I remember my initiation into the world of service jobs quite clearly. It was the summer of 1998 and I entered using the wrong door- you know, the front one. My boss quickly informed me that employees are to enter in the back and oh, by the way, you’re also to use the completely disgusting, gets cleaned once a year, bathroom in the back of the kitchen instead of the one for the restaurant patrons. I was starting my position as a busser at the Charlevoix Country Club and my first course in what it means to be in a different social classes than those you serve.
Now, over ten years later, the restaurant industry is like an old friend…well, not a friend I guess, so much as that old blanket you keep in your trunk. You would never use it for comfort or special occasions, but sometimes you need it. It’s old and rough and a little smelly because you actually used it to towel dry your dog once, but it’s in the back of your car, its presence in the back of your mind.
That’s what waitressing has been to me- not comfortable, not soft, not easy- but something that I know is there to come back to when I need it.
And right now I need it- and the income it brings.
It’s not all bad, really. Just as that old blanket may hold fun memories of picnics in the sand or days reading on the lawn in the middle of campus, waitressing has been fun at times. There were the multi-thousand dollar weddings on hot summer nights, catering in million dollar lake homes, and of course all of the creative competitions and dancing that happen with coworkers in the kitchen or the late night swimming off the pier after work.
But there are the obnoxious aspects too.
Like Mr. Whiney-pants expecting to get special treatment because he’s a frequent diner. Uh, sorry Sr. but everyone else in this restaurant is paying to eat too, and no, I won’t kick someone out of their window table so you can have it. Please wait like every other person.
or Mrs. Helpless. Um no, I refuse to shell all 25 of your shrimp for you. I don’t care if the other server did it for you last time- s/he probably had two tables, I currently have eight.
or Mr. Flirtatious. I’m not giving you my number, I’m really not concerned that you’re gonna tip me less, because you probably weren’t planning on tipping me well in the first place (it has always amazed me how many men waste their efforts flirting and then give a lousy tip. Do you really think we’d go for someone who only tips 10%?)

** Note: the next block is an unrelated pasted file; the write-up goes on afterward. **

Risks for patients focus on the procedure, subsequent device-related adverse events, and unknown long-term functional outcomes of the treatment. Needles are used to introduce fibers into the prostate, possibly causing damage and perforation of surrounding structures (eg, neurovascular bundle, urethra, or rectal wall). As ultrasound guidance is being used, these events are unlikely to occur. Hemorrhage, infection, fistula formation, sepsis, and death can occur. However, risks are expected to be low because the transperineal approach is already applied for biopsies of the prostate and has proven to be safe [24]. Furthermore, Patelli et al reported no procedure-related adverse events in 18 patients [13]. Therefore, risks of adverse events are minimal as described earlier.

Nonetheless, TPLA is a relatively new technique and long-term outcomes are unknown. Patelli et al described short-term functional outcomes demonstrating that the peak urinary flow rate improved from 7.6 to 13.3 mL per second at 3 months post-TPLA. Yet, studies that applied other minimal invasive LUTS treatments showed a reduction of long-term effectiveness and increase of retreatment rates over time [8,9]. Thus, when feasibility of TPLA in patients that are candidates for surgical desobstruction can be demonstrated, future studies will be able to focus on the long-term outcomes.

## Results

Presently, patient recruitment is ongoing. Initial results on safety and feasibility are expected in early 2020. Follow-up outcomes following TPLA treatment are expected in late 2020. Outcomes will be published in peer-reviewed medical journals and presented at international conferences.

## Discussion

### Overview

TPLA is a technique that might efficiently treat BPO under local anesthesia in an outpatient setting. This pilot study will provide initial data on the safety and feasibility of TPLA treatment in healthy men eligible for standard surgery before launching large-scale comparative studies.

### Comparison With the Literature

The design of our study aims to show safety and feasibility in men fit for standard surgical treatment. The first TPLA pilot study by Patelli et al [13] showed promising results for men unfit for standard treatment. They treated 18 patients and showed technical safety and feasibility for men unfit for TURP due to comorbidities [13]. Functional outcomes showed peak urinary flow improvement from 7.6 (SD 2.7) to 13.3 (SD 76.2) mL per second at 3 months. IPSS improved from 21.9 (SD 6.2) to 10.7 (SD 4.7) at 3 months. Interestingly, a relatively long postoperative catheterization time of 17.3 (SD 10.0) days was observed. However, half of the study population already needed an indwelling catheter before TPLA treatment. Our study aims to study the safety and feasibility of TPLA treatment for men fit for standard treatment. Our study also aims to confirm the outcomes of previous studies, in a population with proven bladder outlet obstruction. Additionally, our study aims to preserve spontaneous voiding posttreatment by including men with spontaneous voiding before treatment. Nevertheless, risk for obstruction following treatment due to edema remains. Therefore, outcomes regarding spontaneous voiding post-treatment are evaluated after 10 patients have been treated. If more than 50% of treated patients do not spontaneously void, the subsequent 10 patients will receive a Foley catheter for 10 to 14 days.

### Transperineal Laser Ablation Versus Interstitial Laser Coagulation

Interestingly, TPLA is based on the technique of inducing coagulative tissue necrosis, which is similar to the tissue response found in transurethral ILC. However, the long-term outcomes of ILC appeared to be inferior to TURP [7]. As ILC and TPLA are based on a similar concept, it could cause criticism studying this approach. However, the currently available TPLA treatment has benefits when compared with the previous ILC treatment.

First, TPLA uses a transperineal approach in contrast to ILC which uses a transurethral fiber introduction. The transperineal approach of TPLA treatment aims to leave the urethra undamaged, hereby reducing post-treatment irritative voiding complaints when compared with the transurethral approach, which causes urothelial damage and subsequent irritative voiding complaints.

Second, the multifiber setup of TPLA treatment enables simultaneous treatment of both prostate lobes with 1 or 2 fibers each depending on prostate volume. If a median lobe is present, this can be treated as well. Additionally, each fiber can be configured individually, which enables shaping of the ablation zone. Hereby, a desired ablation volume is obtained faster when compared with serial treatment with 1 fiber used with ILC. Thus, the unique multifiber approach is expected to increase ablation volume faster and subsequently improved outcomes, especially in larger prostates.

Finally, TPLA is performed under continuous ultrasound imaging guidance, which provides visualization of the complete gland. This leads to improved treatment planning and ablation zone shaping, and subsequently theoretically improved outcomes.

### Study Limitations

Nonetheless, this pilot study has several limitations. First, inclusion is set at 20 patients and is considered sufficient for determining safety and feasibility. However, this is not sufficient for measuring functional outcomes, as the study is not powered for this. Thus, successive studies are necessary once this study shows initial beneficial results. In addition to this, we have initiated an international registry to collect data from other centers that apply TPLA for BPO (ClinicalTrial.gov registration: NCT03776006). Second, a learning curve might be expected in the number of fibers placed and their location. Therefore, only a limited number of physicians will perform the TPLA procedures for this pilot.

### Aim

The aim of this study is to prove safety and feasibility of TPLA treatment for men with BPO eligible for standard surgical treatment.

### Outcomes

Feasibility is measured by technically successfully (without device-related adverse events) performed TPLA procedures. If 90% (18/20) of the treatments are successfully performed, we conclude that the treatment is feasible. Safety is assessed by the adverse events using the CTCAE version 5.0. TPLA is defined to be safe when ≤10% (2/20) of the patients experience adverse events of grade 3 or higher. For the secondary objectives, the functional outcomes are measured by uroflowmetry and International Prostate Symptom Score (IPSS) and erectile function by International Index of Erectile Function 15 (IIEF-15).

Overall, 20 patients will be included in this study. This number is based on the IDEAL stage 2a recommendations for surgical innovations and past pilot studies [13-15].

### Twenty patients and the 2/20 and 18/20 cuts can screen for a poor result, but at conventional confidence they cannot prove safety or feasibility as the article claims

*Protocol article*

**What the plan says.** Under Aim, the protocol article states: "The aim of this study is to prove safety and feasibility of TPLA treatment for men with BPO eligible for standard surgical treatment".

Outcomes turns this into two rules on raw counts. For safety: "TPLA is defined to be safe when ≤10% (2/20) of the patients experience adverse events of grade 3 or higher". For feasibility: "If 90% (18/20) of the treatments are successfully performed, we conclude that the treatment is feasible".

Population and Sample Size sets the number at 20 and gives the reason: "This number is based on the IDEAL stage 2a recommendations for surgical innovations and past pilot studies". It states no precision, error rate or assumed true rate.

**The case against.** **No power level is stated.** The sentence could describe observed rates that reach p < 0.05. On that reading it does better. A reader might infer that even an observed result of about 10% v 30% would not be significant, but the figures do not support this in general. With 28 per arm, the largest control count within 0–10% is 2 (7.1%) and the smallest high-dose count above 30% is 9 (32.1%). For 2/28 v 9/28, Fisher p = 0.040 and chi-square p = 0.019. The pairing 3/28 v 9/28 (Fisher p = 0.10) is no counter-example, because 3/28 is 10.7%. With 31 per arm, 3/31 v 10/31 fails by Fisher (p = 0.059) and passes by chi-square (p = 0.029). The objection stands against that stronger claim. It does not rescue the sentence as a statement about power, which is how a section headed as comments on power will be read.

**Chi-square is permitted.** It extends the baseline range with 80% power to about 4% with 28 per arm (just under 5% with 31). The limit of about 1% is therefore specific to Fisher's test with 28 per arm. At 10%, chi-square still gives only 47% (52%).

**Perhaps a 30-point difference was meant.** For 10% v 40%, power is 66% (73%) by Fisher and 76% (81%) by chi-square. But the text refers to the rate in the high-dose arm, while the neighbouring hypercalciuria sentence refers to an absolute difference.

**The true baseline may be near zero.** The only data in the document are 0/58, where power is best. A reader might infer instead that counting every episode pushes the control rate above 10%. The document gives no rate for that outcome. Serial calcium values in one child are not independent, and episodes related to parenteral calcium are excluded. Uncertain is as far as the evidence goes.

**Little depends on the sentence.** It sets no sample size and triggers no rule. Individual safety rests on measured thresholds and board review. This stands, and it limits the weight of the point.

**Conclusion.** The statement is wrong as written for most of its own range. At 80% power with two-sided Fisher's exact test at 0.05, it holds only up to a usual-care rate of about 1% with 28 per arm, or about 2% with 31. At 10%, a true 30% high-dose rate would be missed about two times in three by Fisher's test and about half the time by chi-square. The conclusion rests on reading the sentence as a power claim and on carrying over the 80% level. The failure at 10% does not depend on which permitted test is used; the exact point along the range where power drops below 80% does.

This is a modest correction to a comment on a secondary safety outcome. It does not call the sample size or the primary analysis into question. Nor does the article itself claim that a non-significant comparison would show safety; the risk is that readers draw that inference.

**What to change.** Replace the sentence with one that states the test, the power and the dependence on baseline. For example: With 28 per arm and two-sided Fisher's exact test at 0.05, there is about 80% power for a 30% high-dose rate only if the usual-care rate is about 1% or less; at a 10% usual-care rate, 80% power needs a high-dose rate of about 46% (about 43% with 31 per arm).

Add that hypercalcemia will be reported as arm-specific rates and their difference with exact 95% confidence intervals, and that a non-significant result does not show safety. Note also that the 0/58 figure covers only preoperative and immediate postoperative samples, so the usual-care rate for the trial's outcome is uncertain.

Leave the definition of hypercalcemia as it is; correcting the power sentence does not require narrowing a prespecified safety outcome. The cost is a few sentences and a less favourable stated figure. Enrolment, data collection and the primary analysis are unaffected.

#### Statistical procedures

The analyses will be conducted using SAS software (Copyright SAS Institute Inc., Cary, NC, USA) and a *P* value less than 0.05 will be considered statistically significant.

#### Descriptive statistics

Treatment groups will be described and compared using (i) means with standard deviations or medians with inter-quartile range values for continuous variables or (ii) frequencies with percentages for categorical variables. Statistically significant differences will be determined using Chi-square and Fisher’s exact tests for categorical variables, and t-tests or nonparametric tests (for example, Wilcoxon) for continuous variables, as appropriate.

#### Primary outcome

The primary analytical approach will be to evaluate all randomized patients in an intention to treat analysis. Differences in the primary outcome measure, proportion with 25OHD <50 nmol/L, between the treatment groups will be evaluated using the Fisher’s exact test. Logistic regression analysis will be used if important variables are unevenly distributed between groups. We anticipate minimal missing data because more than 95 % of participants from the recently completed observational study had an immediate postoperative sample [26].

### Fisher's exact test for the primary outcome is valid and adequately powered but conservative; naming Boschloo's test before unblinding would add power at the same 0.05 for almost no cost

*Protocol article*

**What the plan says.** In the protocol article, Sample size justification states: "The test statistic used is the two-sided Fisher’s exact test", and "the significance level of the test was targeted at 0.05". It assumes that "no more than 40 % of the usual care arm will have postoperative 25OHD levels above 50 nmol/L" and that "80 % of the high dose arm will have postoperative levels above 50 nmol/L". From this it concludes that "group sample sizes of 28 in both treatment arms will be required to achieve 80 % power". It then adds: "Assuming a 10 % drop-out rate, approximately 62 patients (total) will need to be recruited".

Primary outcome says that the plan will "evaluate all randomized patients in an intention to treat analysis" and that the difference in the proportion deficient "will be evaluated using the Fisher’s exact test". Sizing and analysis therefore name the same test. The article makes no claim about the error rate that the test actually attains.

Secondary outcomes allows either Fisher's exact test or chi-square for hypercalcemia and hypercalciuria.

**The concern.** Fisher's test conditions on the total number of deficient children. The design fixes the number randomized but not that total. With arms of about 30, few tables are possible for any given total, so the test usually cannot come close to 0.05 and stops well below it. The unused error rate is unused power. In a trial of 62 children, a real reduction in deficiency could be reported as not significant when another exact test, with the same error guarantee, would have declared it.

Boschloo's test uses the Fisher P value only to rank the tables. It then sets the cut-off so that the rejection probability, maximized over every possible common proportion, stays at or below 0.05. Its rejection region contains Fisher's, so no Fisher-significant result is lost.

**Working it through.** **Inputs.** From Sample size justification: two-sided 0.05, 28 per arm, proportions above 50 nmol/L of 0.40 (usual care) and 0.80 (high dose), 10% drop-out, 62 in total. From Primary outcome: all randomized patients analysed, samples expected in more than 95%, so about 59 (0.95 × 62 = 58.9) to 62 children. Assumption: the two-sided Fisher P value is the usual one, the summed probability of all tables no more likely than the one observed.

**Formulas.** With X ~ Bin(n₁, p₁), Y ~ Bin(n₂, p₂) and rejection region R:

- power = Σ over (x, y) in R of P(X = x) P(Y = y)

Yes, I am “the help.” They are the guests. But I have standards.
And now, coming back to serving after about a three years hiatus (a hiatus I had hoped I was retirement), those people have shockingly not changed. Neither have some of my habits. They are as familiar as that old blanket.
Like the way I circle the women’s chairs in my notes so I’ll know who to serve first. Or how I also circle apps and salads so I know what has to come out early. The way I make sure to have a wine key, matches, pens, and $100 cash in my apron every day. The way I make sure to serve food from the left and clear it from the right. The way I make sure that I clear everything but water glasses and spoons, and how I wait until everyone is finished before I even start clearing. The way I keep a cloth napkin hanging from the back of my apron so I have it if I need to serve a hot plate or wipe my hands off after clearing. The way I try to be generous when I tip out bussers and bar tenders, because I want my tables to be generous to me.
I have to say that working in the restaurant business has slightly ruined my own dining experiences when I go out. I can’t stand it when my entree comes out before I’m done with my appetizer (I would never do that to my tables!) and I have to refrain from going ballistic every time they put the bill down before I’m done eating (uh, I realize you want to turn your table, but I’m probably not going to pay and leave after taking only two bites of this heavenly potato encrusted walleye with duchess potatoes) But being a server myself means that I can’t tip less than 20% even if they do these things- and if they don’t I’ll tip more.
Ah, but what am I getting at? I don’t know, I guess it’s just interesting what we come to know in life. Who would have thought serving would become such a staple in mine? I hate stuck up people, and I hate being called ‘honey’ or ‘baby’, and I hate serving scrumptious food all night without being able to eat anything more than a lousy dinner roll.
But I do love a lot of the things I’ve learned from serving.
- Serving taught me that a lot of rich people are snotty, but a lot of middle class people are snotty too.
- It taught me that a lot of middle class people are kind and generous, but a lot of rich people are kind and generous too.
- It taught me that hard work and kindness are worth it even if they’re not always recognized or rewarded.
- It taught me what it feels like to be a servant.
- It taught me how to work hard.
- It taught me how to save and manage money.
- It taught me how to treat others who work in service when I’m out dining our shopping.
- It taught me humility.